Hans de Wit’s incredible journey into intercultural contextual reading of the Bible ― understanding the original cultural context of Scripture and the current cultural contexts through which people around the world read and understand the Bible today ― began in 1969.
“This was the heyday of liberation theology and theology in Europe and the Netherlands was kind of boring,” the Biblical scholar and professor at the Free University of Amsterdam told the Presbyterian News Service in an interview on the campus of the Evangelical Seminary of Theology here after teaching and lecturing for a week. “Then there was a vacancy so I applied and became immersed in contextual theology.”
de Wit accepted a teaching position at an ecumenical seminary in Chile and taught there for 10 years, all during the brutal regime of Augusto Pinochet. “It was a very dark time politically,” he said, “but very rich theologically because the enemy was right there and the biblical context ― the prophets, the pharaoh, the Romans ― was so alive.”
After his tenure in Chile, de Wit returned to the Free University and began to collect empirical data on the effect on people of reading the Bible. “There is this awkward assumption, or pretension even,” he said, “that reading the Bible has some effect, but there is hardly any scientific, empirical information on how that works ― the relationship between reading and acting.”
In the late 1990s, de Wit and colleagues on the Free University’s faculty of theology launched a project entitled “Through the Eyes of Another.” It began with several international conferences in Amsterdam, introducing and refining de Wit’s methodology for the project.
“It is an open way of reading the Bible,” he explained. “Our initial question was: ‘What happens when two groups from radically different contexts read the same biblical text, first by themselves and then in dialogue with each other, about its significance?’”
de Wit selected John 4 ― the story of Jesus encounter with the Samaritan woman at the well ― and submitted it to 130 small groups of readers in more than 30 countries around the world, including six here in Cuba. Each group was asked to submit its responses, which were translated and compiled by de Wit into a “reading report.”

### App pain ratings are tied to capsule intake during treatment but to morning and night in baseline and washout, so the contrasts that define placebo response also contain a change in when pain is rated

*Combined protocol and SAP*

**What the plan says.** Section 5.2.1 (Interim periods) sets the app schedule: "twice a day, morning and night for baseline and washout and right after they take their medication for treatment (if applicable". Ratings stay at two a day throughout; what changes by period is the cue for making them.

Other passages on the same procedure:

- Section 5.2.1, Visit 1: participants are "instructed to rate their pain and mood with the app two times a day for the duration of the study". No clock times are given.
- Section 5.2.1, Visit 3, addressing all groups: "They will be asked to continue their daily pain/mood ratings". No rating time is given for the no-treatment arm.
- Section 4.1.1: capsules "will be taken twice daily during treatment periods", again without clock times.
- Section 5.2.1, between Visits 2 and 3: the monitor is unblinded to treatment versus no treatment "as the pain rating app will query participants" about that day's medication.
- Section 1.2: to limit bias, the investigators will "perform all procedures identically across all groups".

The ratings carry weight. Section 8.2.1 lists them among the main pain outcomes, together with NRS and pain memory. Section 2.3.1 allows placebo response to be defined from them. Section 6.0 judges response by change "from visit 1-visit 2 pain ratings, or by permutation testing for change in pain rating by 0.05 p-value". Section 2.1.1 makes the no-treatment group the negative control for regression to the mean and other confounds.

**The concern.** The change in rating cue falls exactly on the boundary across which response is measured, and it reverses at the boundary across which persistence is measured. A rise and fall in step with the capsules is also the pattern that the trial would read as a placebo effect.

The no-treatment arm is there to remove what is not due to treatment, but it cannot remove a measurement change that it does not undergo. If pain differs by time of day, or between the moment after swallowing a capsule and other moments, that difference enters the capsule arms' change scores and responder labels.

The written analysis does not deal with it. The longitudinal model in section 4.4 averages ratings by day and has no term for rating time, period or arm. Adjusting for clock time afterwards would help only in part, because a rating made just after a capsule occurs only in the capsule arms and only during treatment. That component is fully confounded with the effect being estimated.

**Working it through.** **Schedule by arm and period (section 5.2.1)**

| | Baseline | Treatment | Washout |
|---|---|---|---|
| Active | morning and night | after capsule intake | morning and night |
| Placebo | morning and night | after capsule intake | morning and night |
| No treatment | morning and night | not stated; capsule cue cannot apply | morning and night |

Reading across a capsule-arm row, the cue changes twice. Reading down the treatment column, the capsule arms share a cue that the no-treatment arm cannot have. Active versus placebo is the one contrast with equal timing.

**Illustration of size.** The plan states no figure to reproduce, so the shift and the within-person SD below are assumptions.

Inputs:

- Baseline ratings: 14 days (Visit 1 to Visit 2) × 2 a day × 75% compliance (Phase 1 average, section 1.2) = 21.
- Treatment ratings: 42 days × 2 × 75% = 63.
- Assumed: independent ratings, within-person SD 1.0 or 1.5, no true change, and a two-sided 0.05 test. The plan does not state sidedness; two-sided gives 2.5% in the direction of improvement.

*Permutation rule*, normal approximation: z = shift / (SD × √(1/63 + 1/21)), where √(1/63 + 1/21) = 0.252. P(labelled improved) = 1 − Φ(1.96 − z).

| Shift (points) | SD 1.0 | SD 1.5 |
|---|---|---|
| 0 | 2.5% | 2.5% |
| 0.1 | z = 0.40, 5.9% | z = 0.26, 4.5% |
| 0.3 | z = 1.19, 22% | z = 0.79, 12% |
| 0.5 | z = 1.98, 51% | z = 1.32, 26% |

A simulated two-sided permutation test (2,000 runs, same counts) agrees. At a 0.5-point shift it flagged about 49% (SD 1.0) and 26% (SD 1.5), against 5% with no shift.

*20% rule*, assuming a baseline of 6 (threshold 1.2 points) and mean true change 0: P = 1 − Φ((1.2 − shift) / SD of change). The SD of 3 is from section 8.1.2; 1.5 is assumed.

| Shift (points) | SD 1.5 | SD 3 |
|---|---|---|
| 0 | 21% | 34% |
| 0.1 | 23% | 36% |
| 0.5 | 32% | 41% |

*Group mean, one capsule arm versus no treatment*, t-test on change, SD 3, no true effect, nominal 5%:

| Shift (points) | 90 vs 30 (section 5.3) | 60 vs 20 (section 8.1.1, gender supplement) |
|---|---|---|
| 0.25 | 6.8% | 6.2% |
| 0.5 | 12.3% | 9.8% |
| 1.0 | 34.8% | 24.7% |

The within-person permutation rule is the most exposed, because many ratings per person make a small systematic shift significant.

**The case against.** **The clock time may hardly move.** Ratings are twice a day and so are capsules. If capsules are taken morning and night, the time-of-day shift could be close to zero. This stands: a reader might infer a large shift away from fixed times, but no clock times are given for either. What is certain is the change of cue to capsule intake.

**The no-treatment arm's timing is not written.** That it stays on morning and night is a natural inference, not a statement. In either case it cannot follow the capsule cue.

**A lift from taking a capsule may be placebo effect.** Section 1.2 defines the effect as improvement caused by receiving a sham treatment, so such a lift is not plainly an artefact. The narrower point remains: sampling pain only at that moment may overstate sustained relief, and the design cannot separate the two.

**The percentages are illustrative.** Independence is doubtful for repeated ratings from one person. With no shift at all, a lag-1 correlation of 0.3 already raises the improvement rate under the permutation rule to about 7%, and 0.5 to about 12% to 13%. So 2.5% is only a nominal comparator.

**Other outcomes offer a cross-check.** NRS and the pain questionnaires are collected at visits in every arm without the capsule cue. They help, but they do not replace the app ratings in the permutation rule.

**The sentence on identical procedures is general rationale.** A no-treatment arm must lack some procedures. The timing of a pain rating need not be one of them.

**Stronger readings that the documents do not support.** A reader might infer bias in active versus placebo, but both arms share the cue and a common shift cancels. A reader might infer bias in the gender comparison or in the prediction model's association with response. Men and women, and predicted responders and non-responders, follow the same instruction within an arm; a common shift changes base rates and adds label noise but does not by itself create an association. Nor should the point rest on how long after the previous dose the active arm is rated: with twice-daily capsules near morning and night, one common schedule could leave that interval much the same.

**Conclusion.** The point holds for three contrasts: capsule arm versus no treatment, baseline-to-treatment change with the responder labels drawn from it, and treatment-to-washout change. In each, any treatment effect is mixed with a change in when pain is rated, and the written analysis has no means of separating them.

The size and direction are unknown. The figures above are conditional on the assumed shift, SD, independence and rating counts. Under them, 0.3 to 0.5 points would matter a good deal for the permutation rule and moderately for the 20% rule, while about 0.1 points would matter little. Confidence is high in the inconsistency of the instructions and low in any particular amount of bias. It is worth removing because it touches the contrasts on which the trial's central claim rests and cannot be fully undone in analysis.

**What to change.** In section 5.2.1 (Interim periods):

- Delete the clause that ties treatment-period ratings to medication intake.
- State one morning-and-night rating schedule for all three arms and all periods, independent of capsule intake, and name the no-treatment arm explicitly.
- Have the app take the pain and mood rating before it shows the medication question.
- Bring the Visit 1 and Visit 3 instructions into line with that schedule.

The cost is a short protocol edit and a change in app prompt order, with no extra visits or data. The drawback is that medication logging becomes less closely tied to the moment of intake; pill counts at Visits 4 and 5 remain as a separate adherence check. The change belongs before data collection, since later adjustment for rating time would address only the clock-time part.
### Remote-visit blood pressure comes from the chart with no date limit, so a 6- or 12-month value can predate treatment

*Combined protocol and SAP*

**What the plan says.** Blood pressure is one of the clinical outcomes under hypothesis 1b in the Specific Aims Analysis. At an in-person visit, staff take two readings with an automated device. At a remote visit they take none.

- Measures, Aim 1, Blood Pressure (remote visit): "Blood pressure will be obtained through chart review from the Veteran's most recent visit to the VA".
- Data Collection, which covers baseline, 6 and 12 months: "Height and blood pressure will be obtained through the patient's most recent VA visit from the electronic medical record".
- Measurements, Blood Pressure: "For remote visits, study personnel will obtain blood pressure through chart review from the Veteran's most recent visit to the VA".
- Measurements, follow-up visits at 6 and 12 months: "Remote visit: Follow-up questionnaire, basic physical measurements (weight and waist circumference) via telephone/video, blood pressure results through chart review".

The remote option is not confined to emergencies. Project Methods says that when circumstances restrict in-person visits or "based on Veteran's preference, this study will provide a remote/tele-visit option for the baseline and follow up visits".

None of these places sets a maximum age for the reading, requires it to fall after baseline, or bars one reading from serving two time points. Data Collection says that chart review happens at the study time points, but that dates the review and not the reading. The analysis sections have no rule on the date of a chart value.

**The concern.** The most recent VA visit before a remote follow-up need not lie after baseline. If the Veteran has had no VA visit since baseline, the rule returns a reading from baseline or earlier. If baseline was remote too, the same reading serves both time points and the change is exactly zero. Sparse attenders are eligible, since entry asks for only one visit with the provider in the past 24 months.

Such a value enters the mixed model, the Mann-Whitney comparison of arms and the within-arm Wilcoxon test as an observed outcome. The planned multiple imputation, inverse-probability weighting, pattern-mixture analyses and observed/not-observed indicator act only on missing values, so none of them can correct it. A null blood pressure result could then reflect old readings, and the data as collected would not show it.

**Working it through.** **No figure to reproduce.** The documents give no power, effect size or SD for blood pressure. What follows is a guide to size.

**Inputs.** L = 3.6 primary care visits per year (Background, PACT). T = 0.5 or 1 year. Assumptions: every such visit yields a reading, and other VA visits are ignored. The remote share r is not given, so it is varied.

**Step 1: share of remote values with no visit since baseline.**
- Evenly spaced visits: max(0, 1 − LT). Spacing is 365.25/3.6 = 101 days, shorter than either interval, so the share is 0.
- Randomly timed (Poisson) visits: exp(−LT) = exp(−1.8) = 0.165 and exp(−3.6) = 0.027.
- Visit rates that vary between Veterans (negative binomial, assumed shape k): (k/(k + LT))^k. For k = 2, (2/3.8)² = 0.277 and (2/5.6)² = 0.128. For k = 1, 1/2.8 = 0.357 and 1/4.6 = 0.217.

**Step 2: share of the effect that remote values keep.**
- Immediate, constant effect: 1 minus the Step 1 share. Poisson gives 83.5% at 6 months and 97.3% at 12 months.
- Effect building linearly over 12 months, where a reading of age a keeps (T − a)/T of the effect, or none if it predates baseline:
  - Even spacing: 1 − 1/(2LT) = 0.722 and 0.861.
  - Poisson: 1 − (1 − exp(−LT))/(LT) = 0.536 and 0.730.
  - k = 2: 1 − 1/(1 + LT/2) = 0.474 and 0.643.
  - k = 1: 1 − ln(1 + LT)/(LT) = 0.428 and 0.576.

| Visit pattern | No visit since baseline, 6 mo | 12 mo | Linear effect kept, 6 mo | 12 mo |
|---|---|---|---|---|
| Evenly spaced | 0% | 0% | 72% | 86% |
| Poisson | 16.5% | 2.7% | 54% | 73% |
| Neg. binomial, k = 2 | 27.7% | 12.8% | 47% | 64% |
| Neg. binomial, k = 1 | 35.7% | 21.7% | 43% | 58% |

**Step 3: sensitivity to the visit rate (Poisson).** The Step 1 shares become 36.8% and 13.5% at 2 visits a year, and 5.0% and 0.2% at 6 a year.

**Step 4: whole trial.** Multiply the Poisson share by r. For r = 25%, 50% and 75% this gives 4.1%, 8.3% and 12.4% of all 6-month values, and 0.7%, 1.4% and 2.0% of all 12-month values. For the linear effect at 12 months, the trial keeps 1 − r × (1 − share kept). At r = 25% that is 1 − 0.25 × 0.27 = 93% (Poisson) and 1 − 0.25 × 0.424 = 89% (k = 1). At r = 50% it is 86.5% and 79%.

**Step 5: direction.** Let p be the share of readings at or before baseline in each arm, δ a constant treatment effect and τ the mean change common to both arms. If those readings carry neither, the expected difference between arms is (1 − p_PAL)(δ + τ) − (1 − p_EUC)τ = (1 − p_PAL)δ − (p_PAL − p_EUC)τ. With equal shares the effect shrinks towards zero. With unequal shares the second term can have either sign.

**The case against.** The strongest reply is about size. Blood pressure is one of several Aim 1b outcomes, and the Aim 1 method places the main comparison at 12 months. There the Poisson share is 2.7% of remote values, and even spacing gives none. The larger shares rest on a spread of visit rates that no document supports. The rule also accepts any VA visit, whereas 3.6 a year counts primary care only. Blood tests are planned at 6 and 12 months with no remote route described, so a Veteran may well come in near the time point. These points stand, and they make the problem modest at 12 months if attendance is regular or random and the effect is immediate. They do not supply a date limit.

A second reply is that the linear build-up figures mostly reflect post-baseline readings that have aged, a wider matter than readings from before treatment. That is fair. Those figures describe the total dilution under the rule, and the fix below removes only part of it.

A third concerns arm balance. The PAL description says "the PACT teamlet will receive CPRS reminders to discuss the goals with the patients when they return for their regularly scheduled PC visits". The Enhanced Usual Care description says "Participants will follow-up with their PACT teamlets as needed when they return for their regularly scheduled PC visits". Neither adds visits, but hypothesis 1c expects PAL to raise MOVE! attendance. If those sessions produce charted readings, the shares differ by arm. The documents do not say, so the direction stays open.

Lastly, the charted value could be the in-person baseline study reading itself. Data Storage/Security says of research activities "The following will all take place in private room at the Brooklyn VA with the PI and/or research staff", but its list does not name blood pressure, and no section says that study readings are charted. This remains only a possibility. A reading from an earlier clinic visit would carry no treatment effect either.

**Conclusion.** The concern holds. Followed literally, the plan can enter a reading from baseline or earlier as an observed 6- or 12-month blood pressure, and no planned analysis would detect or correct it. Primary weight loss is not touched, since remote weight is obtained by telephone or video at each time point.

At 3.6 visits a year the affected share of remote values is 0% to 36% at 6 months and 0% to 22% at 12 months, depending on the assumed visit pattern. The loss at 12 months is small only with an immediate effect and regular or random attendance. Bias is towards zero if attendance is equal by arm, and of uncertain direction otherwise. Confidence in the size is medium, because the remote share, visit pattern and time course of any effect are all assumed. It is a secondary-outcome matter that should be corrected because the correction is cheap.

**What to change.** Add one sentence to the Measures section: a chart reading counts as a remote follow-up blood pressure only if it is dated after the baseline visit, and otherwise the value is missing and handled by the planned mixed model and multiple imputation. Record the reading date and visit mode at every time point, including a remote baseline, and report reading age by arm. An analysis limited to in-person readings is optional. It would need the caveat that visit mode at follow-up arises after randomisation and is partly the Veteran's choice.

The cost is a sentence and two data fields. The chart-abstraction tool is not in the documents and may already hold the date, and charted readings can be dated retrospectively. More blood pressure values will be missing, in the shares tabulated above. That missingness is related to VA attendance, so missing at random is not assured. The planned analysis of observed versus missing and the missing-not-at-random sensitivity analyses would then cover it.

“As the responses came in we had a kairos moment,” he said, “because we received insights that in all our years of Bible study we had never heard before.” One of the most beautiful readings of the text, de Wit added, came from a group of Hindu transsexuals in India “who certainly understand the cultural rejection of the Samaritan woman by the Jews.”
The next stage of de Wit’s project linked groups with each other. “They had to read the report from the other group and then reread the text through the eyes of the other group,” he said. “This stirred up a lot of reaction, some in the form of shock, with some groups accusing the other of ‘demolishing’ the text.”
de Wit’s group was paired with a group of South African Pentecostal bishops “who were very mad at us because they have a very high Christology and could only read the text as God, but not Jesus, redeeming the Samaritan woman.”
But mainly, de Wit continued, “People started to get right into how culture impacts the Bible – both in the biblical context itself and in our reading of it in our own contexts. The biggest eye-opener for me was number and complexity of cultural ‘codes’ that are needed and uncovered to unlock the Bible for people.”
For instance, he said, Dalit (“untouchables”) Christians in India “quickly saw in the text that Jesus came to the Samaritan woman without even a jar, so not only was he asking for water but for her to give him a jar, which was by definition ‘impure.’ This act breaks the entire cultural border between Jews and Samaritans, but a person not living in a purity/impurity situation will never fully crack this code.”
Some of the paired groups bonded so significantly during the process that they arranged to meet face-to-face. “Like all intercultural efforts you have to invest very much,” de Wit said. “But if you do it is wonderful to see how a simple text is able to lift you up above radical differences and to realize that you alone are not able to grasp the full meaning of the text. The Bible is always more than you are.”
The “Samaritan woman” project concluded in 2004. A second group of studies ― on the rape of Tamar in 2 Samuel 13 and the story of Mary at the tomb from John 20 ― just concluded in February of this year.
de Wit calls this new field of scientific investigation into how intercultural Bible reading produces change “empirical hermeneutics.”
“We want to transform these readings of Scripture into a script for reconciliation and peace,” he said. “Where are the traces of real transformation and how does transformation happen?”
More information about the “Bible and Transformation” project is available at www.bible4all.org.